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The Laws of Plato (356 BC)

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The Laws by Plato are the final and lengthiest dialogue written by the renowned Ancient Greek philosopher.

Considered something of a magnum opus by scholars of classical philosophy, in this book Plato sets out the principles of legal theory, and how each principle comes to be applied in civilized, organized society. The lengthy text is divided into twelve distinct books, with a variety of legal topics discussed in considerable depth in every one.

Unusually for a Platonic dialogue, the character of Socrates - who in life was one of Plato's mentors in philosophy - is not present. Instead, the conversations take place between a Greek citizen, a Spartan named Megillos, and a Cretan politician and legal scholar by the name of Clinias.

The definition of law is already assumed at the beginning, with the three characters instead preoccupied with who is responsible for its creation and development in a given society. The dialogue proceeds to discuss and detail the purpose of law in everyday realms of existence, from how it is related to art, religion or philosophy. The essential role of law in education, be that of music, drama or otherwise, is also given due discourse. Finally, Plato discusses the notion of natural law and whether there are rights which can be taken as natural.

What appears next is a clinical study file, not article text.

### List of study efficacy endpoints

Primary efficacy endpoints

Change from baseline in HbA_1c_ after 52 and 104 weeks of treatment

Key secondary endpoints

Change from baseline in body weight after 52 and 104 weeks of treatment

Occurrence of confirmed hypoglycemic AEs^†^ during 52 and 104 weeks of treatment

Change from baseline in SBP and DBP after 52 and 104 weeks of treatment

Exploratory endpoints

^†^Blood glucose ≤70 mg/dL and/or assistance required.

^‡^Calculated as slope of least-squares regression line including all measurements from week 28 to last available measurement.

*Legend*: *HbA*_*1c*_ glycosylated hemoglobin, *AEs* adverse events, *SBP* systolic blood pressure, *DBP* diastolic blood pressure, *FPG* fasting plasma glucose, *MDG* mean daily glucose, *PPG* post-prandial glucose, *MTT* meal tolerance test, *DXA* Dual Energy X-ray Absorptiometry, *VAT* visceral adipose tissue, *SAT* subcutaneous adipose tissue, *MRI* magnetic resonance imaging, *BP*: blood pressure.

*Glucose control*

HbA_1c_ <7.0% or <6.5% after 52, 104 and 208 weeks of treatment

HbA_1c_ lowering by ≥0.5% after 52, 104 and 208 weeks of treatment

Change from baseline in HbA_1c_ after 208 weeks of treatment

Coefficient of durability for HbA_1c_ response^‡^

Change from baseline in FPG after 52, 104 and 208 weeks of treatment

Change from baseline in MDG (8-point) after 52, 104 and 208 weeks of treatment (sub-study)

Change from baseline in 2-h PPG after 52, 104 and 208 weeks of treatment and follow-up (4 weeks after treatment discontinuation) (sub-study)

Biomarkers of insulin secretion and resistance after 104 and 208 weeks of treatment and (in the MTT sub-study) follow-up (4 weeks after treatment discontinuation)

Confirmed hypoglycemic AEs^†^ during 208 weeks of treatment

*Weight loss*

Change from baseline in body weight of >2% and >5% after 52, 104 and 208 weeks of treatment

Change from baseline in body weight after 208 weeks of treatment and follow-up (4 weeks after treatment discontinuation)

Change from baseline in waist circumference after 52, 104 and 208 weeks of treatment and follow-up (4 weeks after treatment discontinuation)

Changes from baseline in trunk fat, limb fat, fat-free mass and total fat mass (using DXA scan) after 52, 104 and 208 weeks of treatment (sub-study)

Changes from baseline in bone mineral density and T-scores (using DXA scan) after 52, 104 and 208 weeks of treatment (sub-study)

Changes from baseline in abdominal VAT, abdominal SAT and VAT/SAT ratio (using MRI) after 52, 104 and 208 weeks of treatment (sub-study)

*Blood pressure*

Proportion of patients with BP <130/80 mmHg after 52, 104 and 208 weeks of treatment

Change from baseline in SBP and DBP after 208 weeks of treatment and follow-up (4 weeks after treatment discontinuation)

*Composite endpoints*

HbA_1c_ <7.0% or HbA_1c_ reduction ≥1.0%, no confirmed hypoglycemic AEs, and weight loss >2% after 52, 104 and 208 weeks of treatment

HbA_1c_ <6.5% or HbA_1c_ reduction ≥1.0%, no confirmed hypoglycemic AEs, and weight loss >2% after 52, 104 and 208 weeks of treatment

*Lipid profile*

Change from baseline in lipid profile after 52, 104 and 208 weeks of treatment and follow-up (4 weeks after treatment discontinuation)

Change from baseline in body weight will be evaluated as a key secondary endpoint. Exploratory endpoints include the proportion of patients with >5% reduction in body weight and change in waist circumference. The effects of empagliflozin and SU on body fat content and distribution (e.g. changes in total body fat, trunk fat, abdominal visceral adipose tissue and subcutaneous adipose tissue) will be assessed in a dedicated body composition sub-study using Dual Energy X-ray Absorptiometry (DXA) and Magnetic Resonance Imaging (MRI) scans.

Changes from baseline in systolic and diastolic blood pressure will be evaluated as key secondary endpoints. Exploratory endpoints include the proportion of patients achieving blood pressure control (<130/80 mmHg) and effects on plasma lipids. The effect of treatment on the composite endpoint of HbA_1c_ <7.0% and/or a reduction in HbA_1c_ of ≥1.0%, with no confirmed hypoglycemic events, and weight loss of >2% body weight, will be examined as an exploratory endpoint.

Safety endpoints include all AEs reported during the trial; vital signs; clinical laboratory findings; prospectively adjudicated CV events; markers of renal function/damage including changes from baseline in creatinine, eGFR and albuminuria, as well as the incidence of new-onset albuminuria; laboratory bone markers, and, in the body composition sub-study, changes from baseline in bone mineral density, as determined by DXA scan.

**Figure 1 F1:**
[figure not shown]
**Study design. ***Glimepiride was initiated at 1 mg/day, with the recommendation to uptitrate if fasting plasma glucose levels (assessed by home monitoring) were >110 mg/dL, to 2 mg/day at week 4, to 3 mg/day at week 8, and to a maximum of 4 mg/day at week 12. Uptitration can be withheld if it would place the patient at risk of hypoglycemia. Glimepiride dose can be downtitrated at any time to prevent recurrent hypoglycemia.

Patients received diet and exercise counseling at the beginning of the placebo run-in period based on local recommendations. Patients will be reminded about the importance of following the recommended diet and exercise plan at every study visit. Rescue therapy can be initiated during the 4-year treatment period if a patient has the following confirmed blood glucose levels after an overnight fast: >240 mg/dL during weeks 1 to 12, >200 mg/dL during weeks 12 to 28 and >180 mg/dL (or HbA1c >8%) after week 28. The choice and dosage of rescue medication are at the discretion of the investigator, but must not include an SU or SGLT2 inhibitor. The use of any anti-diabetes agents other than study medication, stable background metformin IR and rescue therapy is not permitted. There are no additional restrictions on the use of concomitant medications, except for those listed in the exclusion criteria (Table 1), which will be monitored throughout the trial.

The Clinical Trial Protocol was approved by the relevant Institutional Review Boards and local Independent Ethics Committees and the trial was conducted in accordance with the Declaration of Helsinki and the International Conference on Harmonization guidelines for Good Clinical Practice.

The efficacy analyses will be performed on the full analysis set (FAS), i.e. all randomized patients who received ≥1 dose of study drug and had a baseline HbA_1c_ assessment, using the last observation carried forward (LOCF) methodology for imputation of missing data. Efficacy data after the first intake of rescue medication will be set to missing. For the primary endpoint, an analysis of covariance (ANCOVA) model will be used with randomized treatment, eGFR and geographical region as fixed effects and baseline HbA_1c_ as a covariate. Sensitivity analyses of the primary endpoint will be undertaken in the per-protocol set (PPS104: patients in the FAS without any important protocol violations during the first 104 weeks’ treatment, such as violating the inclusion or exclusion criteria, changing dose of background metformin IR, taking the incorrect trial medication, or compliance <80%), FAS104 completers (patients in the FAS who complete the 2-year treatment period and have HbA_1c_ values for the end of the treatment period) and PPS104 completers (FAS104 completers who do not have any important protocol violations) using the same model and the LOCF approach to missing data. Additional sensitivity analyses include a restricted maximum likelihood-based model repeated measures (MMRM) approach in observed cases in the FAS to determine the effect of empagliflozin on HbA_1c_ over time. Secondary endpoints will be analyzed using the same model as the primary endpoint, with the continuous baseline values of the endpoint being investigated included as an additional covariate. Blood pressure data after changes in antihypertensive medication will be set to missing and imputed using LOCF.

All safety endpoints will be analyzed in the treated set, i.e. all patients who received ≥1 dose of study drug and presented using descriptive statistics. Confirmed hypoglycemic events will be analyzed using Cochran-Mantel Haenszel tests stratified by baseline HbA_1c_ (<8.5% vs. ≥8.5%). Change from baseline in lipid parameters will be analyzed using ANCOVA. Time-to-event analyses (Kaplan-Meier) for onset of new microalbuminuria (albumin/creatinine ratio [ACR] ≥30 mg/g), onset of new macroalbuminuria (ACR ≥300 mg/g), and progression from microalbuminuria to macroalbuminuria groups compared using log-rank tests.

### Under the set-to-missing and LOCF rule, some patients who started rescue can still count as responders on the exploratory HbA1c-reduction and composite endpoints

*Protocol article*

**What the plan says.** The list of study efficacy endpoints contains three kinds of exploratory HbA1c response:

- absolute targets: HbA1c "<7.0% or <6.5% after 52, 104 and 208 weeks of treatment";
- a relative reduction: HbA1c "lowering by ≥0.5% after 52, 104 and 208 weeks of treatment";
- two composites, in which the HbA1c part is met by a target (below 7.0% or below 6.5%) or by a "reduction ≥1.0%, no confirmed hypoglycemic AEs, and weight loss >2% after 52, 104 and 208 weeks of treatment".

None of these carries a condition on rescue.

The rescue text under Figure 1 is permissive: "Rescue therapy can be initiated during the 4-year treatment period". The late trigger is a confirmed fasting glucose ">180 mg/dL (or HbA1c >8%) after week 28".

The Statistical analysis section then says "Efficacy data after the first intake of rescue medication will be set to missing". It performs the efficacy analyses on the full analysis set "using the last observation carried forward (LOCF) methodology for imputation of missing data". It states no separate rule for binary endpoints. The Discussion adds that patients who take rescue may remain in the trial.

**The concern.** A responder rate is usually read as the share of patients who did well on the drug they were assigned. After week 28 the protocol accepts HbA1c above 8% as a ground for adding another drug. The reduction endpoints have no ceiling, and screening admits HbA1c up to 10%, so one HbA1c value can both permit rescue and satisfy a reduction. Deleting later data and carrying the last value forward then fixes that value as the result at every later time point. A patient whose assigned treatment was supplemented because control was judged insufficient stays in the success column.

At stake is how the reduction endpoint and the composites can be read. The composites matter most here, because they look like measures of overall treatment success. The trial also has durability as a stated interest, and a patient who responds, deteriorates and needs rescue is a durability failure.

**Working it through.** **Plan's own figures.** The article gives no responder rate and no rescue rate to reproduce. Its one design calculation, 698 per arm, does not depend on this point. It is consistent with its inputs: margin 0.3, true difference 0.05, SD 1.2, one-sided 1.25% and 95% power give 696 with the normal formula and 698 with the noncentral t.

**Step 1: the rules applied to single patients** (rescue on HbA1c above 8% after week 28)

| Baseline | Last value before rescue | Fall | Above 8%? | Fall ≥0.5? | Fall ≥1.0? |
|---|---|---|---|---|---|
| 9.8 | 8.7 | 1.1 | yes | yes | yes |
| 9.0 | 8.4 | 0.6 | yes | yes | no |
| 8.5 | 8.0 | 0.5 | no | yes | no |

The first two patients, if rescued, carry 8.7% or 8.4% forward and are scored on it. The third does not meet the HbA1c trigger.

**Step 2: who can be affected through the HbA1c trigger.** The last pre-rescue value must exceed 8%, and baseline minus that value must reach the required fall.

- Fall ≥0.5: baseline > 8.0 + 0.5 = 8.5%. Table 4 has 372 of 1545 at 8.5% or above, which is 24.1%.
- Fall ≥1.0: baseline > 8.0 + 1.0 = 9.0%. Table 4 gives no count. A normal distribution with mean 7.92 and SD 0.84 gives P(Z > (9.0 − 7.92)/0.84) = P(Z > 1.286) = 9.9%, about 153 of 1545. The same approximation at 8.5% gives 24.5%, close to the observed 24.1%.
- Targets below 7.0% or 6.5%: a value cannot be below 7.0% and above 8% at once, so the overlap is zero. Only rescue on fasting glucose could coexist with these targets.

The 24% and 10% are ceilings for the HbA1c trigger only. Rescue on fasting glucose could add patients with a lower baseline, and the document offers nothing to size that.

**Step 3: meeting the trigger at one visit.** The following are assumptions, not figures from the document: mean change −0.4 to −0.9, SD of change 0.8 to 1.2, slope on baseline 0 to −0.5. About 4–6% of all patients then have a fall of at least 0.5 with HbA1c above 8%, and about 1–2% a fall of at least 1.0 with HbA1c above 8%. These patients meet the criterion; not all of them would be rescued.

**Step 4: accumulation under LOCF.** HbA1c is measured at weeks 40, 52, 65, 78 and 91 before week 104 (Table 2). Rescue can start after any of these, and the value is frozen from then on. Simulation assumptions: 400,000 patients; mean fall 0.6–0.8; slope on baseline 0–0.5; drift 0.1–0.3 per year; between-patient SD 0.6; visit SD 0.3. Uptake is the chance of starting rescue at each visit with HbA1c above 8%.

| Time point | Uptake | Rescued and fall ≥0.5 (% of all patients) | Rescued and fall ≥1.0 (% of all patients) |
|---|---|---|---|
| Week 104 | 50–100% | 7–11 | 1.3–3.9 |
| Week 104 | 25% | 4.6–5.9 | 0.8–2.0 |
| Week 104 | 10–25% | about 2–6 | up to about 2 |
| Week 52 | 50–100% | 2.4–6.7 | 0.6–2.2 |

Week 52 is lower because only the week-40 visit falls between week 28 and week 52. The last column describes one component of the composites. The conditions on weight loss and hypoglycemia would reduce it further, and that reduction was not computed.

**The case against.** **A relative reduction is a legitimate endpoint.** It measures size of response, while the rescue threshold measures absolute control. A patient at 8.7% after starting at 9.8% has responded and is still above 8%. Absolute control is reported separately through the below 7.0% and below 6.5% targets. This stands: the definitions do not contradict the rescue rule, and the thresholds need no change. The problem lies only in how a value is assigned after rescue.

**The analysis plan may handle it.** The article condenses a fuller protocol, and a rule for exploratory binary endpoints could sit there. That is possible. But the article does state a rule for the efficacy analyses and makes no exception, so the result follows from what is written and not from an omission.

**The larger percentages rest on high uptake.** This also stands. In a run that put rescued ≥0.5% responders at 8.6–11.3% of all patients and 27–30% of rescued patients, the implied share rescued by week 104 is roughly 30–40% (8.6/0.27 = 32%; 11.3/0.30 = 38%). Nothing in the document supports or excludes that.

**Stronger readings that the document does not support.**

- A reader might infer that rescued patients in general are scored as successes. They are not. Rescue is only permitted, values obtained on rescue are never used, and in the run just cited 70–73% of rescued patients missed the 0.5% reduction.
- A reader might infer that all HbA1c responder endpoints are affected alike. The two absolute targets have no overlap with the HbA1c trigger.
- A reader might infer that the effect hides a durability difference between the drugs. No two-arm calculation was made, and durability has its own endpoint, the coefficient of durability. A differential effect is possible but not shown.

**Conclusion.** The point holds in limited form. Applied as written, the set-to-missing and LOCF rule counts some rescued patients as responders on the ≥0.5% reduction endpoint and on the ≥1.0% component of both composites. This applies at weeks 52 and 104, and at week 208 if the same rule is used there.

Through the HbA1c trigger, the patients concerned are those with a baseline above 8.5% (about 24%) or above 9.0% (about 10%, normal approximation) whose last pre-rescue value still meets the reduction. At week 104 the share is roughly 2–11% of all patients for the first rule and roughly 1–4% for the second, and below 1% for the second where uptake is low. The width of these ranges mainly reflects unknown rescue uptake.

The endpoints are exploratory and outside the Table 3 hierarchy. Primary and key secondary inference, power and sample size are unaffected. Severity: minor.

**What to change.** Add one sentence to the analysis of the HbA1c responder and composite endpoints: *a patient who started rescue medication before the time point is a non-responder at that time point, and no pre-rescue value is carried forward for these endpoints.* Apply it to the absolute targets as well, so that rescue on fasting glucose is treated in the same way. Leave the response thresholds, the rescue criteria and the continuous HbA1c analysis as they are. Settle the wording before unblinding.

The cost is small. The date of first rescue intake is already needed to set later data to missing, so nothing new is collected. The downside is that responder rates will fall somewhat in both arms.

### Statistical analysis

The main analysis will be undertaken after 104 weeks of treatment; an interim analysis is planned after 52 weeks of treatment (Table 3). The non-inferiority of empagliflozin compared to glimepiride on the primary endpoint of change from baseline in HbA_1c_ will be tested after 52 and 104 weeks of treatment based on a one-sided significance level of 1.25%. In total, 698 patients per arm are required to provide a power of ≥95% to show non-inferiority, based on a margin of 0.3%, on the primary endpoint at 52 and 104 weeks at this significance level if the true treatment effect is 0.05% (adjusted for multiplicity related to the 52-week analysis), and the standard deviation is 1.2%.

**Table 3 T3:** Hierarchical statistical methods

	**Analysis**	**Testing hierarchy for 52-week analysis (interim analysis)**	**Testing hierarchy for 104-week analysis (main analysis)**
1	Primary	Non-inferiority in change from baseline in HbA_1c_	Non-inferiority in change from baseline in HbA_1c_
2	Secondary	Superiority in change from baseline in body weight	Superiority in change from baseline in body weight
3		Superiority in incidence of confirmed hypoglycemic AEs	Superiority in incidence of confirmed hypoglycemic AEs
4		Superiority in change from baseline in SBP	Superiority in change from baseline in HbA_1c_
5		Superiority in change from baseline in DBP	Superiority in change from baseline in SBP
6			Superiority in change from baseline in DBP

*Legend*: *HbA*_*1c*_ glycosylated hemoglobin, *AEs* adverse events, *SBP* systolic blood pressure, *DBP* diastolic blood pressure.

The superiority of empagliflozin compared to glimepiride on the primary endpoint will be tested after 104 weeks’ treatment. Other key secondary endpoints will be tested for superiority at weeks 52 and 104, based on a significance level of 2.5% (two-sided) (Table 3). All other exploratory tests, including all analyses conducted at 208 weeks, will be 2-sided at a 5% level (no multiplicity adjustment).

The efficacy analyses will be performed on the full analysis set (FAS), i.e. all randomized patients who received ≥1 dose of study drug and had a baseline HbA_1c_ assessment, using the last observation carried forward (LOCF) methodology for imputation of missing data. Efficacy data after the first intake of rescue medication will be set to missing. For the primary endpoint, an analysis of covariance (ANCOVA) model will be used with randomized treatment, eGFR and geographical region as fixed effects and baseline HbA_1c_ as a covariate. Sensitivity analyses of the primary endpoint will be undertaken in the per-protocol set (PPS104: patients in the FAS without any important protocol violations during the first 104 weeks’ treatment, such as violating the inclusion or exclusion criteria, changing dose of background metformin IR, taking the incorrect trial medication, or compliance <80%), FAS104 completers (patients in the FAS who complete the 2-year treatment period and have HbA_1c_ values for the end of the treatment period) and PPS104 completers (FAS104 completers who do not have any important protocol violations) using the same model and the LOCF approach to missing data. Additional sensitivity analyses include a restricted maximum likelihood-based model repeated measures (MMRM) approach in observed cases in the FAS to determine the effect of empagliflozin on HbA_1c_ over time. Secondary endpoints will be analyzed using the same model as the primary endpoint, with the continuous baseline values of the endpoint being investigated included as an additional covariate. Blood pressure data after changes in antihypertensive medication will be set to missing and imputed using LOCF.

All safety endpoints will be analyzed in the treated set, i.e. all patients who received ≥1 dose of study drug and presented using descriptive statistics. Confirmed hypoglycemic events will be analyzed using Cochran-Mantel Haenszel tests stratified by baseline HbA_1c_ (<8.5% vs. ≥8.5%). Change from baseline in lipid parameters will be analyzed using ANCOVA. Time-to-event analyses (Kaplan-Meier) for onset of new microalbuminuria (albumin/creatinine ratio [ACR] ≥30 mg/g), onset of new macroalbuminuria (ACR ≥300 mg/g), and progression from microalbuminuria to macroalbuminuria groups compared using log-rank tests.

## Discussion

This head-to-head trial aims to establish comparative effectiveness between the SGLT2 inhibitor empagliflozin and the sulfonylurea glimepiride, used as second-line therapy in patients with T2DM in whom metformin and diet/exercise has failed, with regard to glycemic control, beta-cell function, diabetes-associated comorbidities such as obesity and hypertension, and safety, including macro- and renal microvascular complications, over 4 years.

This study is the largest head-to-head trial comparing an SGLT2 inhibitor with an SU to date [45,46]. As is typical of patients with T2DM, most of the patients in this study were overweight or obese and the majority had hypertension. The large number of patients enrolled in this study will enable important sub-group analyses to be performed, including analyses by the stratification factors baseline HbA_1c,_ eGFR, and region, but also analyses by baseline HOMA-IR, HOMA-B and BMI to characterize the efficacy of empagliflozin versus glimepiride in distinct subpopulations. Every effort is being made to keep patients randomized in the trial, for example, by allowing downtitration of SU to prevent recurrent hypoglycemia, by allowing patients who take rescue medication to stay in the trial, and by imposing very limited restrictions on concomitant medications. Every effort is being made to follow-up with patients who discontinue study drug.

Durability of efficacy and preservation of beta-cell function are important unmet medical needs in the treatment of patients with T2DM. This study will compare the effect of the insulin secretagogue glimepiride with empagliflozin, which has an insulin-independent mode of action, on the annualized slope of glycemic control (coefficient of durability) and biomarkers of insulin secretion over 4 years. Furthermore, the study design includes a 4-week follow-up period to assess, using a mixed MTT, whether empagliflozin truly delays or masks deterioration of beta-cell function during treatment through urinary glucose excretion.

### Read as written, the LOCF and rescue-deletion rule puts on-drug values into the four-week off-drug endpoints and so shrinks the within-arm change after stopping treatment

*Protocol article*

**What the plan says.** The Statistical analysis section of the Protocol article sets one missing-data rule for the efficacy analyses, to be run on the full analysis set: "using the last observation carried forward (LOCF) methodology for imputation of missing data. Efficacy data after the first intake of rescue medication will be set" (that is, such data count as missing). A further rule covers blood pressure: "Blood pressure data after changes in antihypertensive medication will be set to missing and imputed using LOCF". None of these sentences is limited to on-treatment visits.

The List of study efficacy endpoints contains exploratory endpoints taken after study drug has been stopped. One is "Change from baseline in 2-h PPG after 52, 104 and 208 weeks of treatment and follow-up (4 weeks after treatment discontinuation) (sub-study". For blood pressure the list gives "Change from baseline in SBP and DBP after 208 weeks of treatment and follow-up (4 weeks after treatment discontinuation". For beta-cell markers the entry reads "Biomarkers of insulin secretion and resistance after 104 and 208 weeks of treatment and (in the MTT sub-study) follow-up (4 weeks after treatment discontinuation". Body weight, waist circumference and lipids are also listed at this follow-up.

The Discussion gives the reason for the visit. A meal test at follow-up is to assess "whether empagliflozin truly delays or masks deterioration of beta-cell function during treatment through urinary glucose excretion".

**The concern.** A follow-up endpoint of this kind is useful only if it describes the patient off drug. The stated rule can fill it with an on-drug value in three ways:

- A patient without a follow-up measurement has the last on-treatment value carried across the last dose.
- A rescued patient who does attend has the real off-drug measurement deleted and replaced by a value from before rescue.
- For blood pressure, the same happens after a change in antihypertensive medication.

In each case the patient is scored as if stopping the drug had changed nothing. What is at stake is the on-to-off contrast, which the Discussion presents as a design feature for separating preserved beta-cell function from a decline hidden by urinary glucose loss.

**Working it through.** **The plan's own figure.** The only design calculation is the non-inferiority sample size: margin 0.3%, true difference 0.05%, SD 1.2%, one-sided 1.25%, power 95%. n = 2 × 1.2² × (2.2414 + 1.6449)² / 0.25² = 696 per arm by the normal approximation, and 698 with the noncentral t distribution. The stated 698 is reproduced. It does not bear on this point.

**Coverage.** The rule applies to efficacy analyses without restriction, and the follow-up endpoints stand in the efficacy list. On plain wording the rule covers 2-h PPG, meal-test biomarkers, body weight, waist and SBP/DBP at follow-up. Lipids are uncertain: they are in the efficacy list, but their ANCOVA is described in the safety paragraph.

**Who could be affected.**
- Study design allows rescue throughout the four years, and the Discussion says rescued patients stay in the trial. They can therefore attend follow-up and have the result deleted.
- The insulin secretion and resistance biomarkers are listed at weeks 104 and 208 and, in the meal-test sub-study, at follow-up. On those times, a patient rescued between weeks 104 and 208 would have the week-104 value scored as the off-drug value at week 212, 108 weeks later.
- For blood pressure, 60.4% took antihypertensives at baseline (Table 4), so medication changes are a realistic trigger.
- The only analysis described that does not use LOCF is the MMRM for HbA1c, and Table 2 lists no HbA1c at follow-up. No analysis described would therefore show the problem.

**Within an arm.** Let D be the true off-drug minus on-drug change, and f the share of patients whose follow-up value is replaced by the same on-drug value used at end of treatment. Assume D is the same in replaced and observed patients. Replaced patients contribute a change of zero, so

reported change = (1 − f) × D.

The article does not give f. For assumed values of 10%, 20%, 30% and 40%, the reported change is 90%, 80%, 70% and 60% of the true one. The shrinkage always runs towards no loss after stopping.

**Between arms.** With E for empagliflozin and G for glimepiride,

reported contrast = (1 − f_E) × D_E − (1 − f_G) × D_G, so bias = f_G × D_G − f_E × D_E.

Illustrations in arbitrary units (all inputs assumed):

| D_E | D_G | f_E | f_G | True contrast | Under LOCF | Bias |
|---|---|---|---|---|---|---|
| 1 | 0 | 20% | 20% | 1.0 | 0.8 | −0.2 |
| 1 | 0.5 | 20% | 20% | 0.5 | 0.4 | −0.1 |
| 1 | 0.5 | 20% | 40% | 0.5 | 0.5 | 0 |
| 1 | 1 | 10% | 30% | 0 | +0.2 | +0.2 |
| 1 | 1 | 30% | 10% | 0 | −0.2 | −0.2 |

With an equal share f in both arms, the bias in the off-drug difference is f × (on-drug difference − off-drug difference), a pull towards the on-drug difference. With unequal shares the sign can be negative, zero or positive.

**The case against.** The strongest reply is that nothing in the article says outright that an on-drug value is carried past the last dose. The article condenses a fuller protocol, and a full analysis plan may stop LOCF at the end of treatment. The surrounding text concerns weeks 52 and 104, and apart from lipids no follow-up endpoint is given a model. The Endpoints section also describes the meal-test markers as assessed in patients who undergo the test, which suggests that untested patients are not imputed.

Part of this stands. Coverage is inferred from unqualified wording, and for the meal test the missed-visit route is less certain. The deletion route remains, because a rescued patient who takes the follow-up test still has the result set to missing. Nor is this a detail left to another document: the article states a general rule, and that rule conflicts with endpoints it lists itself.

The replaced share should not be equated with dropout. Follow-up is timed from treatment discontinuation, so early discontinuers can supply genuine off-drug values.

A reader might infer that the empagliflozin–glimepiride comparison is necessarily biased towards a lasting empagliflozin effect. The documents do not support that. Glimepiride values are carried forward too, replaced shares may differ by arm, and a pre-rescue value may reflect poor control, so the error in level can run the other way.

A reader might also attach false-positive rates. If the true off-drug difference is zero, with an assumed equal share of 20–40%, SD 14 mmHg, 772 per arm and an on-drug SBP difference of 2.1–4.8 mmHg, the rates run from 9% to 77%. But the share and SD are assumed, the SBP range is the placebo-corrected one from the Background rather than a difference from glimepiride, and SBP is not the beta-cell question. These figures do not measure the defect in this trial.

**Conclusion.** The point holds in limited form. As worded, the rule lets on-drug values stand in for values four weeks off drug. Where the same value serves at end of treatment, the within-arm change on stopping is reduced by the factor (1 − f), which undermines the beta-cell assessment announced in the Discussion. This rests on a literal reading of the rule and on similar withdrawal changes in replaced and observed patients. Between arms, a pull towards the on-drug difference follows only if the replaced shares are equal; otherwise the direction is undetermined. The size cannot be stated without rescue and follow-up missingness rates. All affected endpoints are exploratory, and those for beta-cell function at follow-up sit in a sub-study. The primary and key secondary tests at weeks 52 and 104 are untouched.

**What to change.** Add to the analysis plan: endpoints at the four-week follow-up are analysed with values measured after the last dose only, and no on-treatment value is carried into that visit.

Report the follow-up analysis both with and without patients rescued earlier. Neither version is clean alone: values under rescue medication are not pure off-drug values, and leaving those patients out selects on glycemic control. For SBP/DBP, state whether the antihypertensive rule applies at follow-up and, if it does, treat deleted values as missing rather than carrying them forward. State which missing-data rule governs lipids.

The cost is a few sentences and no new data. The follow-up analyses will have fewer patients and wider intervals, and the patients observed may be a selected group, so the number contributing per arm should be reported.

Quote:

THE “NOBLE LIE”

ALSO IRONIC IS Plato’s public-relations image as a philosopher who personified the ideals of truthfulness and honesty as the highest virtues. In fact, Plato believed that government was only possible on the basis of a lie, and he “devoted his life to the elaboration” of that lie.To uphold that falsehood, Plato urged that the books of the Ionian materialists be destroyed and “that his own fraudulent book [the Laws] should be imposed by the State as the one and only obligatory source of doctrine.” For dissenters who objected to his plans, he advocated the death penalty. This was Plato’s idea of a political utopia, as he spelled it out in the Republic. “Who,” Farrington asked, “with any sense of the human tragedy of the twenty-three centuries that separate us from Plato can read his proposals without a sense of horror?”

What was the famous “noble lie” that Plato wanted to impose as the official doctrine of the state? Here is how he described it. Writing in dialogue form, he had one of his interlocutors ask him: “How then may we devise one of those needful falsehoods of which we lately spoke—just one royal lie?” He answered:

I propose to communicate [the audacious fiction] gradually, first to the rulers, then to the soldiers, and lastly to the people. . . . Citizens, we shall say to them in our tale, you are brothers, yet God has framed you differently. Some of you have the power of command, and in the composition of these he has mingled gold, wherefore also they have the greatest honor; others he has made of silver, to be auxiliaries; others again who are to be husbandmen and craftsmen he has composed of brass and iron; and the species will generally be preserved in the children.